• Conducting any self-employed occupation including house-keeping and attending the needs of the person’s family.
    • Attendance at an assessment ordered by a court under 343.30(1q)c.
    • Attendance at a treatment program required by a driver safety plan under 343.30(1)c.
    • Attending court proceedings to which the person is a party or for which th person has been subpoenaed as a witness.
    • Attendance at an educational institution or medical treatment

By order of the Court, the wages or salaries of the employed prisoners shall be disbursed by the Sheriff for the following purposes, in the order stated:

  • Necessary travel expenses to and from work.
  • Court-ordered support of the prisoner’s dependents, if any.
  • Other incidental expenses of the prisoner.
  • Payments, either in full or ratably, of the prisoner’s obligations acknowledged by him in writing or which have been reduced to judgment.
  • The Board of the prisoner.
  • The balance, if any, to the prisoner upon his discharge.

Employment Restrictions:

  • Inmates may only work one job at a time during their incarceration.
  • The Washington County Jail reserves the right to request prepayment of an inmate’s entire Huber board in cases where an employer has shown a previous history of non-compliance with Jail rules and requirements.
  • When, after reasonable requests for information from an employer has not been provided, the Washington County Jail may restrict the release of an inmate until such time as necessary information is received.
  • While incarcerated in the Washington County Jail under the Huber Law, you may only work in Washington County or adjacent counties.
  • Huber board is due every Friday. Failure to make payment will result in loss of release until monies have been paid.
  • You may not work for other inmates.

 

The Sheriff may refuse to permit the prisoner to exercise the prisoner’s privilege to leave the Jail not to exceed 5 days for each breach of discipline or violation of Jail regulations.

 

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WI DRUNK DRIVING LAWS

It is illegal in Wisconsin for a driver over the age of 21 to operate a motor vehicle:

  • With a Blood/Breath Alcohol Concentration (BAC) of 0.08 or greater;
  • While under the influence of an intoxicant;
  • With a detectable amount of a restricted controlled substance in his or her blood; or
  • While under the influence of a controlled substance or any other drug.

For drivers with three or more prior Operating While Intoxicated (OWI) convictions, the limit is lower: they cannot operate a motor vehicle if their BAC is greater than 0.02.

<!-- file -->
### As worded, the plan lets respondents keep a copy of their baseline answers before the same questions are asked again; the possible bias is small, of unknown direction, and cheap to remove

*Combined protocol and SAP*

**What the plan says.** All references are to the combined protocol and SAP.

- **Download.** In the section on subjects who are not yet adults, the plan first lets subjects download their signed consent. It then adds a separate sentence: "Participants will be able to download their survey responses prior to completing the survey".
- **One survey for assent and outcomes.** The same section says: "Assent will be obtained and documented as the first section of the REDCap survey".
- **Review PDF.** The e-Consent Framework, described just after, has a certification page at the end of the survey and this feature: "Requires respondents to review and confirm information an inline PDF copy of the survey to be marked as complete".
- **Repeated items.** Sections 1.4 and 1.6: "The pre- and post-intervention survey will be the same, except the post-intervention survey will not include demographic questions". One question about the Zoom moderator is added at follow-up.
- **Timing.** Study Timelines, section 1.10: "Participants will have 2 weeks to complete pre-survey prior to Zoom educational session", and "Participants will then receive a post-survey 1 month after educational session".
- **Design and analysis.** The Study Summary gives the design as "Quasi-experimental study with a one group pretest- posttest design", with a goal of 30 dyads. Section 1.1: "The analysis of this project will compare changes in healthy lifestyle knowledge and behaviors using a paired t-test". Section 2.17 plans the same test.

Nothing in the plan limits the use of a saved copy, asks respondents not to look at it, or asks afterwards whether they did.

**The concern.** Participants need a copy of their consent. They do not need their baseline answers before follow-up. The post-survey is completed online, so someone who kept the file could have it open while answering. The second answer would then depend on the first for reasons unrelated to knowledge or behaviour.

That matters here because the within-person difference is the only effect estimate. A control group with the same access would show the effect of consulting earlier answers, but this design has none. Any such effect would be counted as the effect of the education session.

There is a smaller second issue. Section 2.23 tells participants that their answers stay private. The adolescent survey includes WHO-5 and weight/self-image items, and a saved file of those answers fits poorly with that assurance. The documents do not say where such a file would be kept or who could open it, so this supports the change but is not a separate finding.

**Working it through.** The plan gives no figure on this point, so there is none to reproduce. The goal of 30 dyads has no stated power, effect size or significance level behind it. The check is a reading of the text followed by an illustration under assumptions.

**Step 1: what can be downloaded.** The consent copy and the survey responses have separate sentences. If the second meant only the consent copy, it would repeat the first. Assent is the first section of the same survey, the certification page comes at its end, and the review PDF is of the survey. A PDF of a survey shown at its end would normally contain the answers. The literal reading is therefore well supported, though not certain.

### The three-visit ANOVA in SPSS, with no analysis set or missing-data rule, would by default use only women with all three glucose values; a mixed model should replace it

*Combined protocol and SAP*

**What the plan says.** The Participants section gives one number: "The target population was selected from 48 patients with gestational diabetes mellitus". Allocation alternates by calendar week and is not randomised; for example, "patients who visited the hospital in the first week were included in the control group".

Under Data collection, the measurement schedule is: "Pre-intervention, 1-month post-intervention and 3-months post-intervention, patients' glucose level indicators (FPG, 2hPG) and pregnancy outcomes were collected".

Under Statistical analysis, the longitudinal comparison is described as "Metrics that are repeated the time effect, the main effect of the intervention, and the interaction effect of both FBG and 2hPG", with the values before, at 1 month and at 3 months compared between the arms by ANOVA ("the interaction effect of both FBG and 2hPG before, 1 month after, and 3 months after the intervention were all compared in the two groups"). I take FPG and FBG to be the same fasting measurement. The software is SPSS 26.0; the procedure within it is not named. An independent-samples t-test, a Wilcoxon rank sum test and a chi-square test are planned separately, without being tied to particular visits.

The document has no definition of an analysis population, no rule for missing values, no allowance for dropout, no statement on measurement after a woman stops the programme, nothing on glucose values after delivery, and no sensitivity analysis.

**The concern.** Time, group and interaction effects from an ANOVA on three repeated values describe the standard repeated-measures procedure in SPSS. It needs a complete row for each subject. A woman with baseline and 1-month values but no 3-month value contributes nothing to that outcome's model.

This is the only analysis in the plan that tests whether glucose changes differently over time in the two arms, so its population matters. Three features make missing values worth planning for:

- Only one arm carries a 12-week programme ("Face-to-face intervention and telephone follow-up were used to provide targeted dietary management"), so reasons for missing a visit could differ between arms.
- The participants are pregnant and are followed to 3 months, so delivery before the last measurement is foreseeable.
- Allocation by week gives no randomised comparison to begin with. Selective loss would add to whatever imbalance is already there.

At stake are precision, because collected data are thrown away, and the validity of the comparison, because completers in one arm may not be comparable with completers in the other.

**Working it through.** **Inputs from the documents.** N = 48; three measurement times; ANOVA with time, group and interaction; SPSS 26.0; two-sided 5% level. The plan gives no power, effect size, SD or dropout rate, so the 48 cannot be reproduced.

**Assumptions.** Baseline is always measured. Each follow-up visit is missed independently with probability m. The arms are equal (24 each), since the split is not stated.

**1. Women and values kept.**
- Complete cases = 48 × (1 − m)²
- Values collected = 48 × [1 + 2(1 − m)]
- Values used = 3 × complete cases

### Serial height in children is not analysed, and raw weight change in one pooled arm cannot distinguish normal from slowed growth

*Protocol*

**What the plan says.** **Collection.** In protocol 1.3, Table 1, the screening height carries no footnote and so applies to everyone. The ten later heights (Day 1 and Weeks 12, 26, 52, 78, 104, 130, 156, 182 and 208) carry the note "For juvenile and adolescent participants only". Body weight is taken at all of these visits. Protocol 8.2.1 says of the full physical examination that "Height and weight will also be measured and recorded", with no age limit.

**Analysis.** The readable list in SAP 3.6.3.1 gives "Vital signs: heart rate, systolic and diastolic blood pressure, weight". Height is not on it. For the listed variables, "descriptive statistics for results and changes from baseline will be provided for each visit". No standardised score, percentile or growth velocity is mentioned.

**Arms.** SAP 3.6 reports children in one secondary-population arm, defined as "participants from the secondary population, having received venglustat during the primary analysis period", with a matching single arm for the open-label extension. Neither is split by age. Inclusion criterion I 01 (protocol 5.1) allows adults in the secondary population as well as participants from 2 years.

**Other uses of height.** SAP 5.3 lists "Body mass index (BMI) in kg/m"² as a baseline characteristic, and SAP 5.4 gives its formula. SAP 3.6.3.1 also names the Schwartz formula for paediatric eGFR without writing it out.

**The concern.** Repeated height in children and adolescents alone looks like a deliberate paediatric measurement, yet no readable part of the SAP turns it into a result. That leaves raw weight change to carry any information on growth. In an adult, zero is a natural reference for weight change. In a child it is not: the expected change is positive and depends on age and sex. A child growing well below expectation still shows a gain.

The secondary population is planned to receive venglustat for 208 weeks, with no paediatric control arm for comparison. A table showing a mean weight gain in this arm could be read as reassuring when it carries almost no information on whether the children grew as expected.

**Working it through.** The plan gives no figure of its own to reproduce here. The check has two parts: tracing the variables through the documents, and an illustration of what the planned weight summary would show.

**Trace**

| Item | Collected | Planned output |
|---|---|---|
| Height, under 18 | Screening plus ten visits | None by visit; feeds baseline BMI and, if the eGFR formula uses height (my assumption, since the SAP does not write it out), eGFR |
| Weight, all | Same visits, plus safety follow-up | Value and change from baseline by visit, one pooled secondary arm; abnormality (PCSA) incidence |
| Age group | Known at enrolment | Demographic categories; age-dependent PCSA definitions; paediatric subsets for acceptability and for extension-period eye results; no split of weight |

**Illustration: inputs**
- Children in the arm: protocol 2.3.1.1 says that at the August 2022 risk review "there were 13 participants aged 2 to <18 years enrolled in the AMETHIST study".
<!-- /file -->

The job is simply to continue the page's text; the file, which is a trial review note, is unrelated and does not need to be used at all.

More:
Drivers under 21 years of age are required by law to maintain "absolute sobriety," and, for them, driving with any amount of alcohol in their system is illegal.

A driver is "under the influence" when his or her ability to operate a motor vehicle is impaired. A person's ability to operate a motor vehicle is impaired if he or she is less able to safely control the vehicle because of the consumption of alcohol or controlled substances.

This means that if a police officer pulls you over and determines that you are impaired by alcohol and/or any other drug, you could be arrested and prosecuted, regardless of your BAC.

Penalties for operating a motor vehicle while intoxicated range from a forfeiture and license revocation for a first offense, to up to 6 years imprisonment, 3 year license revocation and possible seizure of vehicles for subsequent offenses. Additionally, more severe penalties apply if injury or death results.

But no matter what your legal status, it is always wise to avoid driving if you have been drinking.

A recent review of alcohol impairment studies by the National Highway Traffic Safety Administration (NHTSA) concluded that impairment of some driving-related skills begins with even the smallest amount of alcohol in your system.

First Wisconsin OWI Offense

  • Fine – From $150 to $300
  • License Suspension – From 6 to 9 Months
  • Occupational License Possible
  • SR22 Insurance Required
  • Alcohol Assessment

A first DUI in Wisconsin, also known as an OWI offense in the state, carries the potential of both criminal and administrative penalties, which suspend or restrict the driver’s license of a defendant. The following article outlines penalties applicable to first offense convictions for private adult drivers. The state of Wisconsin employs differing sentencing requirements for other first offense DUI charges, such as violations of zero tolerance laws by minors, DUI by commercial drivers, and for all drivers, enhanced administrative penalties in light of violating implied consent laws.

Administrative Penalties

  • Drivers, pending upon arrest under suspicion of first offense DUI, will face administrative license suspension of six (6) months, unless otherwise contested successfully at an administrative hearing.